Child Marriage is a global issue with complex, inter-related causes. It is also a local issue in Sierra Leone where it is still practiced.
What do we mean when we talk about "child marriage"? Child marriage is any formal marriage or informal union where one or both parties are under 18 years of age. It is rooted in gender inequality and is made worse by poverty, lack of education, harmful social norms and practices, and insecurity.
12 Million girls under 18 years old are married every year.
That's 23 girls per minute
or nearly 1 girl is married every 3 seconds.
In Sierra Leone
Girls who formally marry or cohabit as if married before the age of 18 are more likely to have early pregnancies, experience dangerous complications in pregnancy and childbirth, acquire HIV, and experience domestic violence. Ending child marriage will improve the health of millions of girls, and their children.
When a girl gets married she is often expected to drop out of school to look after the home, children and extended family. For the same reasons – and sometimes because of official school or national policies – it is difficult for married girls, pregnant girls and young mothers to return to school.
When they marry as children, girls miss out on developing the skills, knowledge and confidence they need to make informed decisions, negotiate, access paid employment and live independent lives. With little access to education and economic opportunities, girls and their families are more likely to live in poverty.
Systems that undervalue the contribution and participation of girls and women limit their own possibilities for growth, stability and transformation. (see Girls Not Brides)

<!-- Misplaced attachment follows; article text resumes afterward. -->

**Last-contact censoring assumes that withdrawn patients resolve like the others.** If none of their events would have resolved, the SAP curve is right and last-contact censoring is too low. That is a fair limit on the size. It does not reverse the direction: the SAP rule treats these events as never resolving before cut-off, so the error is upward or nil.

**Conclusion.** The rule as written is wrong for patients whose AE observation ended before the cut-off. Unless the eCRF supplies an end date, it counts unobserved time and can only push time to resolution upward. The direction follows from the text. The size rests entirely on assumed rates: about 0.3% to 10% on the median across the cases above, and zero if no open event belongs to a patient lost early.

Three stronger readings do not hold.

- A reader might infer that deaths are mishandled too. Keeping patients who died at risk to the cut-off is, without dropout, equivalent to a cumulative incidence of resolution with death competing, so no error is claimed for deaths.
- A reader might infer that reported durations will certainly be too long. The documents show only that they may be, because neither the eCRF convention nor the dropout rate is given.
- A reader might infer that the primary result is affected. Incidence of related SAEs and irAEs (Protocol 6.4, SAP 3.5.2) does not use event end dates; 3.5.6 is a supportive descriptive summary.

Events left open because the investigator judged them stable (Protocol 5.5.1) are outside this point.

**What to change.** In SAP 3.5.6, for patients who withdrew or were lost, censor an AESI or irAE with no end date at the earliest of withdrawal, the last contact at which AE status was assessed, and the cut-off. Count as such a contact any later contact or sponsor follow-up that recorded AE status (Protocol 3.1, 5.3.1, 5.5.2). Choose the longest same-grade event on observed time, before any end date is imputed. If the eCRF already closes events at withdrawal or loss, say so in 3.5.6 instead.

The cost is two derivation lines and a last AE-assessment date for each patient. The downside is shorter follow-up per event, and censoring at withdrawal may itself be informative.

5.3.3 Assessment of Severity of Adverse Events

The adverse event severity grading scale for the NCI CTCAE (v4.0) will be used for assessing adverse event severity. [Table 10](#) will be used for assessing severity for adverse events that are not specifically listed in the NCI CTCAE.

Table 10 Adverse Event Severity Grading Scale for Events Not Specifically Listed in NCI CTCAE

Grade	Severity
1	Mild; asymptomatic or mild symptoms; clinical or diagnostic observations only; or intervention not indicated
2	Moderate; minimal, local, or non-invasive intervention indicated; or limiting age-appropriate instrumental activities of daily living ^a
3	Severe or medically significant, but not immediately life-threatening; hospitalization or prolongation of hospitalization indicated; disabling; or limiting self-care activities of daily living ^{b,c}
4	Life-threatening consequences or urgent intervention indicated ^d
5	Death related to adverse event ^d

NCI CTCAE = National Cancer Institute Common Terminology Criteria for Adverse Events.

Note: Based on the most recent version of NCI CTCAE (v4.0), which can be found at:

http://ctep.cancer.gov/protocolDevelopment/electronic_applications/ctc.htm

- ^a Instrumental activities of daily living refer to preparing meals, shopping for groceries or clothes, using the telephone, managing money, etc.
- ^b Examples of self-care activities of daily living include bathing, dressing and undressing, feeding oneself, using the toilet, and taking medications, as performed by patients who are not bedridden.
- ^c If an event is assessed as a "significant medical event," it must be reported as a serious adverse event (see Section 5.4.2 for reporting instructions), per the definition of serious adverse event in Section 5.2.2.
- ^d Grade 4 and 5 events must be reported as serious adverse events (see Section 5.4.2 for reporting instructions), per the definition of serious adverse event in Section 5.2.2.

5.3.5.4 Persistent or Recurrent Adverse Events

In 2015, the Sustainable Development Goals (SDGs) were adopted by all United Nations Member States to end poverty, reduce inequality and build more peaceful, prosperous societies by 2030. And, the SDGs mandate the end of child marriage. Our friends at Girls Not Brides published this video showing the relationship between SDGs and child marriage.
To end child marriage- girls, their families and communities must be engaged in transforming the negative social norms that limit girls’ choices. By working together, we can extend gender equality in the home and in public spaces, so that girls can reach their full potential.
To make these changes, international groups, governments, community, political and faith leaders need to come together. This means ensuring girls and women have access to quality education, sexual and reproductive health care, gender-responsive social protection systems and a fair and equal labor market. (see Girls Not Brides)
This school year, after careful review we've added child marriage to the SGUW Life Skills/Adolescent Health curriculum. We know that child marriage is by definition coercive and inhumane and harms girls' health, education and opportunities. It is a practice based in concepts of gender inequality and it must end. Child marriage is an issue that must be addressed at all levels of Salone society including in the classroom with our strong girls.